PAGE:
Iain Duncan-Smith has claimed the government can not intervene in the bonus given to Stephen Hester by the RBS board, because preventing rich people giving money to other rich people would leave the world in ‘chaos’.
The Secretary of State for Work and Pensions told BBC One’s Andrew Marr show that taking such a stance would create scenes that would make the austerity protests look like a children’s picnic.
He told viewers, “I don’t know if you’ve ever tried to come between a rich person and their money, but they can be extremely vicious. We would do well not to provoke them, and that is the official stance of this government.”
“I don’t know if you know much about proper chaos on a biblical scale, but if we were to prevent multi-millionaires giving your money to other multi-millionaires there would be rivers of blood in the streets.”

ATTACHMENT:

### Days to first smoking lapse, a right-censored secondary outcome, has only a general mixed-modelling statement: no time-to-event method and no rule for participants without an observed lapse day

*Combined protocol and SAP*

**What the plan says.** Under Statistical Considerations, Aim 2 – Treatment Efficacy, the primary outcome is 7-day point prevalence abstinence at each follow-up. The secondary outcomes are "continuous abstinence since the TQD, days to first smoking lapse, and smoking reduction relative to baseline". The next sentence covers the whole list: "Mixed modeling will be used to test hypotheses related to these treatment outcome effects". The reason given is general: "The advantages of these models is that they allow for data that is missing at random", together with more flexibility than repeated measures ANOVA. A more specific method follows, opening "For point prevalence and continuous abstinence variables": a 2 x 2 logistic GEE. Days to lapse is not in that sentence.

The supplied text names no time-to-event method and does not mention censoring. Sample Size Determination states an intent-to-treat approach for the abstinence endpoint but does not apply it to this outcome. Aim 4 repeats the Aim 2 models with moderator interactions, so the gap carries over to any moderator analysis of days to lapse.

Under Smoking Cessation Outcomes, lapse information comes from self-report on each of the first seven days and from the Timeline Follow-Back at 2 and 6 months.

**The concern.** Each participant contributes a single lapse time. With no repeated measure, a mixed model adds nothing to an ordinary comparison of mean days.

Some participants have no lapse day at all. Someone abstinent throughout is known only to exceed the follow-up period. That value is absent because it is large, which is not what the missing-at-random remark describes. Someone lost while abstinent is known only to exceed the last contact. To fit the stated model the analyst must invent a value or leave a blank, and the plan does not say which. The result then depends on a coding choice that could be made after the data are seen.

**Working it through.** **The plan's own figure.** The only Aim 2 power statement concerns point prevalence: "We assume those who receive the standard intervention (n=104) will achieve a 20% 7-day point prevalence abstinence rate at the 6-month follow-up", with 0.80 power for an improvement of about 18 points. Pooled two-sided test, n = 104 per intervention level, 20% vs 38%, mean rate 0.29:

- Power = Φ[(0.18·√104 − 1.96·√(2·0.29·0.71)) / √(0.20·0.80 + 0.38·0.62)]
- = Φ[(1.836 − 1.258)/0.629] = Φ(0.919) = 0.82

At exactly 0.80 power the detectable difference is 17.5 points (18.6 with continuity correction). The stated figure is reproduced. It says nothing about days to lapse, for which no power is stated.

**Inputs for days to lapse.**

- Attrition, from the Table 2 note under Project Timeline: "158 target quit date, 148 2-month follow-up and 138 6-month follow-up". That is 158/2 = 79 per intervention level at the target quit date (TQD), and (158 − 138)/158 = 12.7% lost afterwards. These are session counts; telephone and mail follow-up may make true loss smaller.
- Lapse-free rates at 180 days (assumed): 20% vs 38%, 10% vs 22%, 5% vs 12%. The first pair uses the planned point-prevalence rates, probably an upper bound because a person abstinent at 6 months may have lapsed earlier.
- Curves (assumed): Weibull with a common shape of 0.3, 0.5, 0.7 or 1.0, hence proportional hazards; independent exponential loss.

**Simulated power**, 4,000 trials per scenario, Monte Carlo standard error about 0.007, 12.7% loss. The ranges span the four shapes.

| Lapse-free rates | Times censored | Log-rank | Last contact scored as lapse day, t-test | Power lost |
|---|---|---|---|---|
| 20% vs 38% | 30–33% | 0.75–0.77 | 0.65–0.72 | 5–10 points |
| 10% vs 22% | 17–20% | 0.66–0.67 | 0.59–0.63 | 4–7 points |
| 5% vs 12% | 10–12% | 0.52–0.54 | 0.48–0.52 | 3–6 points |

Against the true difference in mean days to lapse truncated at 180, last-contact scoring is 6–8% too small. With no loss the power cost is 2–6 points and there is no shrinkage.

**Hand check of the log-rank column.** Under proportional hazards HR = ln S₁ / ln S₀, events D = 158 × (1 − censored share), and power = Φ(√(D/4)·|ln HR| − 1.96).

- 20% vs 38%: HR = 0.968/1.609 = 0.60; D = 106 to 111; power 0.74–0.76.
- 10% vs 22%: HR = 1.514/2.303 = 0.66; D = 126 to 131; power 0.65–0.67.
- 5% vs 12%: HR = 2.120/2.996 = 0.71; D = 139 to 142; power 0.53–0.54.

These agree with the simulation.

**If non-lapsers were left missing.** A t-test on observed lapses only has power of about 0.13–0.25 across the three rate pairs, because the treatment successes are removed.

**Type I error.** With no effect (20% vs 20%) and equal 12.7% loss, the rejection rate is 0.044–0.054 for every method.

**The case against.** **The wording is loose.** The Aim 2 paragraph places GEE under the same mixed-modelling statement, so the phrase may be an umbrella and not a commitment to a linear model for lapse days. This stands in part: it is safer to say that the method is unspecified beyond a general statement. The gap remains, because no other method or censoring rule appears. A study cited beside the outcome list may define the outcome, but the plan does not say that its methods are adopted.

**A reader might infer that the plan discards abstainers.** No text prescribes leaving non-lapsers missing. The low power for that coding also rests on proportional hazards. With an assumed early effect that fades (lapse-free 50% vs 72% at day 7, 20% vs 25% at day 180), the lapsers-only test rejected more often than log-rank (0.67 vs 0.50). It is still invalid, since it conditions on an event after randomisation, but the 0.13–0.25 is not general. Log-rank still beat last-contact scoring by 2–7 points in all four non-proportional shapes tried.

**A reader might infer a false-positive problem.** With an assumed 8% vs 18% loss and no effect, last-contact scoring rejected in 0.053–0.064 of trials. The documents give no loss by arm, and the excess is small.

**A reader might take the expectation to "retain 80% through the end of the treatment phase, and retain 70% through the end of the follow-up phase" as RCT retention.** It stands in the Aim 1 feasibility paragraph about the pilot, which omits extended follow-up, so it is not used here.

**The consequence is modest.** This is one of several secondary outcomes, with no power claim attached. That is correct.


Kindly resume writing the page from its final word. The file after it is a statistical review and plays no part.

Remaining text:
“The students might have had placards and the odd brick, but these people have significant funds to spend on armoury. You do not piss of the rich. End of story.”
Chaos over RBS veto
Despite the threats of chaos, millions of tax payers insisted they were perfectly happy to see what happens when a rich person doesn’t get their own way for once.
Tax payer Mike Matthews told us, “I’m kind of intrigued to be honest. Would there be lots of screaming, maybe some tears? I quite like the sound of that.”
“And if it turned violent and a few thousand of them were lost in running battles with the military, then I’m sure we’d get over it.”
“Well, once we’d recovered our composure from all the laughing.”